It is a brave move for any band to return without their frontman after a lengthy absence from the scene. it is doubly brave when you have been one of the most revered names in the NWOBHM scene and you were initially formed by a frontman (Algy Ward) who had already been famous in his own right (in the Damned) and whose battle cry of "Wakey Wakey!" was an essential ingredient of live shows. However, with the band having risen from the ashes of a lengthy hiatus in the more favorable musical climate of the late nineties, Tank failed to gain momentum and it was only following the retirement of Ward and the recruitment of several new members, the most notable of whom being the mighty Doogie White (former vocalist of Rainbow) that Tank began to rebuild their career, although having found their feet they did so faster than many could have suspected. Two albums have appeared since White joined the band - `War Machine' and War nation' - and both have been blinding examples of attitude-laden classic metal, thus resuccitating the career of a band declared dead by many and thrilling all but the smallest minority of churlish Tank fanatics for whom any change in the band's internal make up is to be considered anathema.

For those unhampered by an unhealthy resistance to change, this DVD, filmed live at Poland's awesome Stodola venue (in Warsaw), offers up as clear an argument for Tank having continued as you could wish to see. Stodola has a grand history of live recordings with acts such as Soulfly and Therion having filmed shows there and Tank's DVD is of a similar quality - well filmed, with plenty of close-up shots and with pristine audio on the soundtrack - but it's Tanks self-assured performance that seals the deal. Doogie fits in like he's always been there, equally assured singing old material as he is belting out highlights from the recent albums, while the band lay down a mountainous wall of sound behind him. And speaking of highlights - this set is absolutely filled with them: from the opening strains of `this means war', the perfect introduction to Tank's riff-heavy metal machine; through the stunning `judgment day' which is, with no word of a lie, as good as anything Iron Maiden produced at their peak with its blistering solos, molten-metal chorus and Doogie's vital performance; to the closing drama of `the war drags ever on', tank's performance is never anything less than exemplary and the band comfortably belt out tracks from across their entire recorded history, making sure that their legacy receives equal footing to their current crop of excellent recordings.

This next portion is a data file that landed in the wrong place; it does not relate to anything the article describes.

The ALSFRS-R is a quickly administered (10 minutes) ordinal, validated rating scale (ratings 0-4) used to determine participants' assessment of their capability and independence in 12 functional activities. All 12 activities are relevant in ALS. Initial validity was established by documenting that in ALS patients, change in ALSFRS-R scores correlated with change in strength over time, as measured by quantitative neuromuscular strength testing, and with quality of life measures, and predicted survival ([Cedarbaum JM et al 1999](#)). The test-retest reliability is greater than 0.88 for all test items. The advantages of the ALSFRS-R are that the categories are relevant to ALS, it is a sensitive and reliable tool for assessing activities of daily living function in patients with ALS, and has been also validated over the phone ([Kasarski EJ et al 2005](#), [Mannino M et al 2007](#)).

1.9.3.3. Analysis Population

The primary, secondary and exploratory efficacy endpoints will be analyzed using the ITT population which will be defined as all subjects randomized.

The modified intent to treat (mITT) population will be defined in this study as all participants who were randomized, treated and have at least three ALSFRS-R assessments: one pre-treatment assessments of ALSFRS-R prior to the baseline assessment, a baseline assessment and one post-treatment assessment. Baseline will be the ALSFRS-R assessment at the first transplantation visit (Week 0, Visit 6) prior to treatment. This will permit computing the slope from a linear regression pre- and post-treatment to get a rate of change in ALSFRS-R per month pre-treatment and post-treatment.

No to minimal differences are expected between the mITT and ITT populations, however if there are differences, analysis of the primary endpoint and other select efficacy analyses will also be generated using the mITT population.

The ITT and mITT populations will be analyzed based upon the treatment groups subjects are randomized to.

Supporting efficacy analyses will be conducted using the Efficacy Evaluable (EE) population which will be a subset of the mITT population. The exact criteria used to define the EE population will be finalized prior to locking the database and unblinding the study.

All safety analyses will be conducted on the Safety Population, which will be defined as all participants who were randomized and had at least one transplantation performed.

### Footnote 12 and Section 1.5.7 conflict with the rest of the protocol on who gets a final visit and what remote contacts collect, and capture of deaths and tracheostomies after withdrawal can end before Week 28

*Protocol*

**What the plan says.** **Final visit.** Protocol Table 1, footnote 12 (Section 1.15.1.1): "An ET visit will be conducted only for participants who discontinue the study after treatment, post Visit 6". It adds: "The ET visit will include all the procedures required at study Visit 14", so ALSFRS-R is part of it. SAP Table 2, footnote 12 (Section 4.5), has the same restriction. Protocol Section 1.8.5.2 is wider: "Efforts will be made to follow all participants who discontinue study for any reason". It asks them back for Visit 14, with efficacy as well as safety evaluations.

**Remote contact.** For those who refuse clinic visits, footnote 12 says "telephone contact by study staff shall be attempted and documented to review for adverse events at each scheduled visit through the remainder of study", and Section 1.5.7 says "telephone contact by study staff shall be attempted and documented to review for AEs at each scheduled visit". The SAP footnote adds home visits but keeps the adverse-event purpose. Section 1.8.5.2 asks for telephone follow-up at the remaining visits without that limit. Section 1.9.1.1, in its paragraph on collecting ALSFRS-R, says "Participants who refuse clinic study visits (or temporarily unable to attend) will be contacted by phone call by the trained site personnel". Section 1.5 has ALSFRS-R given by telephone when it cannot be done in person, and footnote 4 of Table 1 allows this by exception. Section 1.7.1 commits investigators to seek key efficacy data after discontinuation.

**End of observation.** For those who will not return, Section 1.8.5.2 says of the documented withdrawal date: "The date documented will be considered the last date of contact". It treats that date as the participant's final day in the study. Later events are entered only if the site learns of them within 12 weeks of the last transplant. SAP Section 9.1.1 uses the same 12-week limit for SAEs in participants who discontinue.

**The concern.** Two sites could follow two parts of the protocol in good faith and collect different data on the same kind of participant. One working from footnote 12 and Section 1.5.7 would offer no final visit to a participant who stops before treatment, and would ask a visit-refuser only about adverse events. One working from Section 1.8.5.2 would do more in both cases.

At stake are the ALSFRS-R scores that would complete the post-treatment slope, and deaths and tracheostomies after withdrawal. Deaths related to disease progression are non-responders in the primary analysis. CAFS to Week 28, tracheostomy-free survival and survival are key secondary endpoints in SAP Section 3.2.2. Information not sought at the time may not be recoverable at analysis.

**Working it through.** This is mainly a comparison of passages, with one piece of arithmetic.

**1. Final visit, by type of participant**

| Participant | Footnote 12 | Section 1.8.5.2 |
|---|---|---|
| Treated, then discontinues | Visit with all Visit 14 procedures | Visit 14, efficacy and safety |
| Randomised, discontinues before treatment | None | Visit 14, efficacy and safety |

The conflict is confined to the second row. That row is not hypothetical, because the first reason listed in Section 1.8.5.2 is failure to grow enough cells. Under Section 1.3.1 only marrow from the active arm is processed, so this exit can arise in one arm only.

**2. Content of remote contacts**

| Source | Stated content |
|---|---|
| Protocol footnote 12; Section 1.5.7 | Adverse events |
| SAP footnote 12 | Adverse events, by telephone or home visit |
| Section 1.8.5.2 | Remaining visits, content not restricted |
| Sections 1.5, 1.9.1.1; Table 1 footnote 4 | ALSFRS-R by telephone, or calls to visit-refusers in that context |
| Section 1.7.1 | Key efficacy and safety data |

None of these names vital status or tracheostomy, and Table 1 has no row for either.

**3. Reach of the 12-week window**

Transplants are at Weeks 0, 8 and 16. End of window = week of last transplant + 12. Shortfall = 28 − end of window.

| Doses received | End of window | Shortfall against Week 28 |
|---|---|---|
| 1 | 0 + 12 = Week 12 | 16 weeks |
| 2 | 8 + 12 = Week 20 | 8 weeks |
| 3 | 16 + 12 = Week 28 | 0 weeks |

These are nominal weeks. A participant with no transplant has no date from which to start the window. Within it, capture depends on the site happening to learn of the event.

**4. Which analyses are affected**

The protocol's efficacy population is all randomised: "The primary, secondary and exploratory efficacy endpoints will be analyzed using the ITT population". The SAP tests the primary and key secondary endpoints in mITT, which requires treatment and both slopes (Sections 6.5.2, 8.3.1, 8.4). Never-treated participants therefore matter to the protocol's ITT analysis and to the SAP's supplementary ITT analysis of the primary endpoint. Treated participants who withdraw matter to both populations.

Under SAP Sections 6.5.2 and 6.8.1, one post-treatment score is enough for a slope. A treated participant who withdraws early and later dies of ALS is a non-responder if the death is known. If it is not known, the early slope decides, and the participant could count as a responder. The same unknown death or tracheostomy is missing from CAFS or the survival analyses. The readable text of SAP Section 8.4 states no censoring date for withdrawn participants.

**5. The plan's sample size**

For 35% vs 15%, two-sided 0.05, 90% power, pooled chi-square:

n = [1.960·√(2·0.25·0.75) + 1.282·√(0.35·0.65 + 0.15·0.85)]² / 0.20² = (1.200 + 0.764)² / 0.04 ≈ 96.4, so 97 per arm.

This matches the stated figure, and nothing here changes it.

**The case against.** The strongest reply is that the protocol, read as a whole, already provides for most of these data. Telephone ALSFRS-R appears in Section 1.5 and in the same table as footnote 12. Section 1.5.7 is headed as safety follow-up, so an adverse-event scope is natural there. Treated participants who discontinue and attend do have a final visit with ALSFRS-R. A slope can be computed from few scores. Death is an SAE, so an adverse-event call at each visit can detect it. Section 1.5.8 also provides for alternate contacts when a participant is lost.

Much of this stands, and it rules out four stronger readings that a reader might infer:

If you want to witness Doogie's skills first hand then `feast of the devil' is the perfect showcase, seeing him step up the microphone with only the thunderous percussion of returning drummer Steve Hopgood at his back before the solid wall of guitars hits home is nothing short of revelatory although, as Doogie himself acknowledges in his remarkably candid interview, if you're the man whose stepped into the shoes of Ronnie James Dio, Graham Bonnet and Algy Ward, then there's never going to be a question over your singing ability. The rest of the band, meanwhile, look enthused, frequently head-banging away as they peal out furious riff after riff to the appreciative crowd.

The main performance aside, the DVD does not skimp on extras. Aside from the twelve track concert, you also get the video for `War Nation' which juxtaposes live footage with studio material and archive footage of WWII for a clip that is hardly state of the art but which offers a great view of what Tank 2012 are all about; an interview with Mick Tucker and Chris Evans as well as a separate one with Doogie White; pro-shot footage from the Metal Hammer festival 2011 show; behind the scenes footage; a photo gallery; a biography and discography and even some preformatted desktop images - it is quite simply as exhaustive a raiding of the contemporary Tank vaults as you could imagine and it's a generous gesture from a band whose return to action has been a joy to behold.